Local firefighter questions flood preparedness decision by city

By Kirk Winter

Local firefighter questions flood preparedness decision by city
Flooding seen in the Burnt River area in 2019. Photo: Geoff Coleman.

There are few guarantees in life, but once the weather turns warm in Kawartha Lakes, flooding, particularly in the north of the city, is all but a guarantee. For decades, volunteer firefighters went door-to-door from Burnt River to Cameron Lake warning of impending flooding and helping convey to residents the best way to prepare for the wall of water produced by spring melt in Algonquin Park.

For the last two springs, the Kawartha Lakes Fire Rescue has apparently discontinued this paid-duty program of personally warning residents of impending flooding, and long-time volunteer firefighter Mark Lowell believes this is a bad decision.

“I can get terminated just for speaking to the press,” Lowell told The Advocate in a telephone interview. “I just can’t sit quietly and say nothing.”

“For many years we went door to door warning a flood was imminent. Many people would leave after we spoke with them, but for those who chose to stay we would remind them that in some places they would be dealing with waist deep water and could be without power for four to five days. The department stopped the home-to-home service two years ago and now officials seem to be taking the stand that if you bought on the Burnt River it is your fault for buying on a potential flood plain.”

“The previous fire chief, Dave Guilbault, the OPP and other city staff set up the door-to-door canvas with an officer and two fire staff,” Lowell recounts. “Bylaw allowed us to use their (city owned) ATVs.”

Lowell believes this spring a door-to-door is particularly necessary “because of all the new people who have wintered for the first time (in Kawartha Lakes) because they haven’t gone south. We dealt with many of these folks through the winter with chimney fires and the like. There are at least a dozen first-time residents on the road behind me who have never experienced spring in the area.”

“I hope we don’t have flooding at all this year,” Lowell added. “If we do, we have one to two days to get ready if a flood is imminent. We should be out over the next couple of weeks knocking. Most of the volunteer firefighters have their own ATVs that they use because in many cases larger vehicles cannot travel many of the already water-logged roads.”

Lowell sees a big difference in the way Minden Hills deals with flooding warnings versus Kawartha Lakes.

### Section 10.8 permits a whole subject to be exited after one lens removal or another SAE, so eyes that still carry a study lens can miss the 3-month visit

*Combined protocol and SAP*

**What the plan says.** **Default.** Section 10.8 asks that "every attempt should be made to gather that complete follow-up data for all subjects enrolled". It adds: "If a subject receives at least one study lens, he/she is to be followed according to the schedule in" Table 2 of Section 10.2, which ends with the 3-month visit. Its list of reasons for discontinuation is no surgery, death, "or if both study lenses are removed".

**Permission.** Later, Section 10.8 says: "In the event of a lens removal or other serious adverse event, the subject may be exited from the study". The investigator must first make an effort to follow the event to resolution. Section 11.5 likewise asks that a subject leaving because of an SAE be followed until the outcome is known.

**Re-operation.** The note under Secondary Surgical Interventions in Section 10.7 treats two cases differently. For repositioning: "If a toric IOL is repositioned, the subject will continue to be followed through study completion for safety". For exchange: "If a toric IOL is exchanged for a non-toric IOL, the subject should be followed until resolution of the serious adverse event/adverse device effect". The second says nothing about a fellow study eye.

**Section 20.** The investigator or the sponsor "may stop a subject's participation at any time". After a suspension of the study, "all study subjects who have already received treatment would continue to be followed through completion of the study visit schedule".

“I spoke to senior officials in Minden Hills about their response to flooding,” Lowell said. “They declare a disaster. When they do that, provincial assistance becomes available and WSIB kicks in to cover all volunteers, including fire personnel, who might be hurt helping out. Kawartha Lakes won’t declare a disaster. We aren’t even allowed to use the term ‘rescued.’ We are told to say ‘assisted’ instead. A couple of signs at each end of the flood plain are not nearly enough warning.”

When asked why spring door knocking was discontinued, Ashley Locke, communications, advertising and marketing officer for the city, challenged the existence of a structured and city-approved door knocking program detailed by Lowell.

“There has never been a program in place. There may have been times where fire fighters were supervising the area during a flood event and they were checking on houses to see if the property owners were home, or if anyone needed assistance, but there was never an official door knocking program in place,” said Locke.

When asked if volunteer fire personnel have been told not to talk to the press about on-the-job concerns Locke shared, “Any personnel who represent the City of Kawartha Lakes must follow employee guidelines in place that state only those who have been designated spokespeople on a particular subject matter are to be interviewed by the media. Staff may choose to speak to the media on other matters unrelated to city business or of a personal nature.”

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